Nigeria: Buhari Vows to Engage With Niger Delta Grievances

Nigerian President Muhammadu Buhari.
Nigerian President Muhammadu Buhari, pictured at an anti-corruption summit in London, United Kingdom, May 12, has vowed to deal with militants in the Niger Delta region. Dan Kitwood-WPA Pool/Getty Images

Nigerian President Muhammadu Buhari has promised to engage with disaffected community leaders in the oil-rich Niger Delta after a spate of attacks by militants.

The West African country, for years the continent's biggest oil producer, has seen production plummet in recent months as militants in the Niger Delta blow up pipelines and sabotage oil facilities in retaliation for what they say is the unfair distribution of Nigeria's natural wealth.

One group, the Niger Delta Avengers (NDA), is focused on crippling Nigeria's economy and has carried out several sophisticated attacks, including exploding an underwater pipeline at a Shell facility that had a capacity of 250,000 barrels per day (bpd).

In a televised speech delivered on Sunday to mark the first anniversary of his time in office, Buhari said that the recent attacks "will not distract us from engaging leaders in the region" in a bid to calm tensions. "If the militants and vandals are testing our resolve, they are much mistaken. We shall apprehend the perpetrators and their sponsors and bring them to justice," said Buhari.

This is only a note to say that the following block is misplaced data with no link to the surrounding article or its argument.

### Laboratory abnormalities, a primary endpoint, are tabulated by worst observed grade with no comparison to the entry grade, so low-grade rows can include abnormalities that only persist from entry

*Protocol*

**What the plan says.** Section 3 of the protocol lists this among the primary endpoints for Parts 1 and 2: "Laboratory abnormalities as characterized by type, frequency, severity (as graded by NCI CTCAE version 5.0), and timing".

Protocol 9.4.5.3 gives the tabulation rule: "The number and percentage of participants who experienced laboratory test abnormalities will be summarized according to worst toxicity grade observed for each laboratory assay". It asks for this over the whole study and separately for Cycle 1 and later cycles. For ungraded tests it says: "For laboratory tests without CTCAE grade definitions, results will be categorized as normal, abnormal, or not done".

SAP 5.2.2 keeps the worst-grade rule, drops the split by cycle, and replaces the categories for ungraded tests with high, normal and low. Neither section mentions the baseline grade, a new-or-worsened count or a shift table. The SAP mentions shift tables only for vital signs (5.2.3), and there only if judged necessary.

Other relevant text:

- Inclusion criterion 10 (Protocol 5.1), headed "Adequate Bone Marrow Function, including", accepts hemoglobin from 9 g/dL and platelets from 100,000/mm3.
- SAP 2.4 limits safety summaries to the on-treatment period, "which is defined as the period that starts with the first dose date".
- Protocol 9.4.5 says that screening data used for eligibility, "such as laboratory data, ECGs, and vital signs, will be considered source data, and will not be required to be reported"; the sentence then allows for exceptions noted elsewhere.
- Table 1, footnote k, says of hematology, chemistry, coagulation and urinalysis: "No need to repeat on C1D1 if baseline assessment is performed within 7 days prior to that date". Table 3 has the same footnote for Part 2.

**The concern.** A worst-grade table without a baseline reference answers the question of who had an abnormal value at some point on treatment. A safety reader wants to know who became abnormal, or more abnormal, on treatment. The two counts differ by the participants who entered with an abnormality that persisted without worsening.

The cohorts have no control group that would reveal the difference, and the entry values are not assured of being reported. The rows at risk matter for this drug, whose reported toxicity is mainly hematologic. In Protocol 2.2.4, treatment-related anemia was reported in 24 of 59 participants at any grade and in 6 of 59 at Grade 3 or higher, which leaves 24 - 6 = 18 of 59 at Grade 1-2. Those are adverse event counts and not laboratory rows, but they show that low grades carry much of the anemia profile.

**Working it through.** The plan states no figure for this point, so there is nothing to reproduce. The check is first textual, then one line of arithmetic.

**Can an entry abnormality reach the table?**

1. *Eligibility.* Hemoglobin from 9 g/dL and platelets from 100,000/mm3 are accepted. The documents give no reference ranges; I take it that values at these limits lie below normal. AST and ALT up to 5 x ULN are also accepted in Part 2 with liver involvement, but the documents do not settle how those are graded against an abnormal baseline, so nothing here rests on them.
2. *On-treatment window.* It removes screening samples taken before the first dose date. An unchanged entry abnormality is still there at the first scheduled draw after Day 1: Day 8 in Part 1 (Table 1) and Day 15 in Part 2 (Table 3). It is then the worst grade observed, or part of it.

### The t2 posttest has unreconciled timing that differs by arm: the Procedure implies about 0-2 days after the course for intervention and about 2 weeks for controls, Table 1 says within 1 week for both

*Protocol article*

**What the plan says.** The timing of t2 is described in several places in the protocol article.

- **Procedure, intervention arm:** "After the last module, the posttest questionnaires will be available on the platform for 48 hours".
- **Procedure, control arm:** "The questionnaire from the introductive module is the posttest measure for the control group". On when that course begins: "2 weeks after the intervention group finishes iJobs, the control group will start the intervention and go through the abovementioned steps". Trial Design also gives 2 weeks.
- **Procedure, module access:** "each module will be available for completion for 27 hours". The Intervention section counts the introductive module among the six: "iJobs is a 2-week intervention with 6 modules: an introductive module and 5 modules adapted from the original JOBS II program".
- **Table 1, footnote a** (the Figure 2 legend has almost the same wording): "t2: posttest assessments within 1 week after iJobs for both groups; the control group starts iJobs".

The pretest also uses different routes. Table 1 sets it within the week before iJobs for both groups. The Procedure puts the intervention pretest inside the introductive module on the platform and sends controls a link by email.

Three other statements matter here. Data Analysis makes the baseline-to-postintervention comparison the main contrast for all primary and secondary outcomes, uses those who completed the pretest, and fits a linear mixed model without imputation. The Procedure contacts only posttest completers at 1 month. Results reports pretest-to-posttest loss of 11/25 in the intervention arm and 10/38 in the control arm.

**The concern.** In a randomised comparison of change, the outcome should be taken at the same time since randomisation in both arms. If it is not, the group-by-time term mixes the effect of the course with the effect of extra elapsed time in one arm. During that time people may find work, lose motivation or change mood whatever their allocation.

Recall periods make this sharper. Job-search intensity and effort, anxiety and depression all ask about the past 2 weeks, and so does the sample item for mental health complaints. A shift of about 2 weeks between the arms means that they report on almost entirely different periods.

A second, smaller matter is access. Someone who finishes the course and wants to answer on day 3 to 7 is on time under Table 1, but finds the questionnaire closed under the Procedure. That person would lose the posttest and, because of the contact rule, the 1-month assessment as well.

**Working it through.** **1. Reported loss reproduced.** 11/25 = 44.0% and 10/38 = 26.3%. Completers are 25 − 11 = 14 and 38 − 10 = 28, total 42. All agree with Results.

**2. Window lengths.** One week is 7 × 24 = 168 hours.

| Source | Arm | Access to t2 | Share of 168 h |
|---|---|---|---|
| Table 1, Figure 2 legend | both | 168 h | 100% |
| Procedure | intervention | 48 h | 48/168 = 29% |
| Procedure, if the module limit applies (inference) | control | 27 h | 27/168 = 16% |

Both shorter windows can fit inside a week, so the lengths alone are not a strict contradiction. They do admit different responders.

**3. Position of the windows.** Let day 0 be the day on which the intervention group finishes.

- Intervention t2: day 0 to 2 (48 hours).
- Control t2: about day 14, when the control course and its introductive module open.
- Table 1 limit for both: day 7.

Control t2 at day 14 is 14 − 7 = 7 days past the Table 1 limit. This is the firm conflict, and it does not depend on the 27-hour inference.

Nigeria's military has vowed to crush the NDA and other militant groups in the Niger Delta. The Nigerian army claimed on Sunday to have arrested 10 NDA members in Oporoza, a community in Nigeria's southern Delta state, though residents said that some of those arrested were innocent and not connected to the group, Nigeria's Premium Times reported. Buhari has previously insisted he will deal with oil militants in the same way he has dealt with Boko Haram: the Islamist militant group has lost much of its territory in Nigeria since the president's inauguration in May 2015, though it still carries out regular suicide bombings and armed attacks.

Despite its oil wealth, the Niger Delta region remains poor and relatively undeveloped. The United Nations Development Program found in a 2006 report that the region was "suffering from administrative neglect, crumbling social infrastructure and services, high unemployment, social deprivation, abject poverty, filth and squalor, and endemic conflict." It has also been the site of several damaging oil spills in recent years.

Militants took to the creeks of the Niger Delta in the mid-2000s to protest at the perceived lack of development, attacking oil installations, kidnapping workers and cutting Nigeria's oil production to less than a third of its maximum capacity. The militants agreed to lay down arms following the introduction of a 2009 presidential amnesty program, which offered monthly subsidies to ex-fighters and lucrative security contracts to former Delta militant leaders. Buhari cut the budget for the amnesty program by around 70 percent in Nigeria's 2016 budget.

The current series of attacks by the NDA and others has cut production by 800,000 bpd, Nigeria's Petroleum Minister Emmanuel Ibe Kachikwu said earlier in May.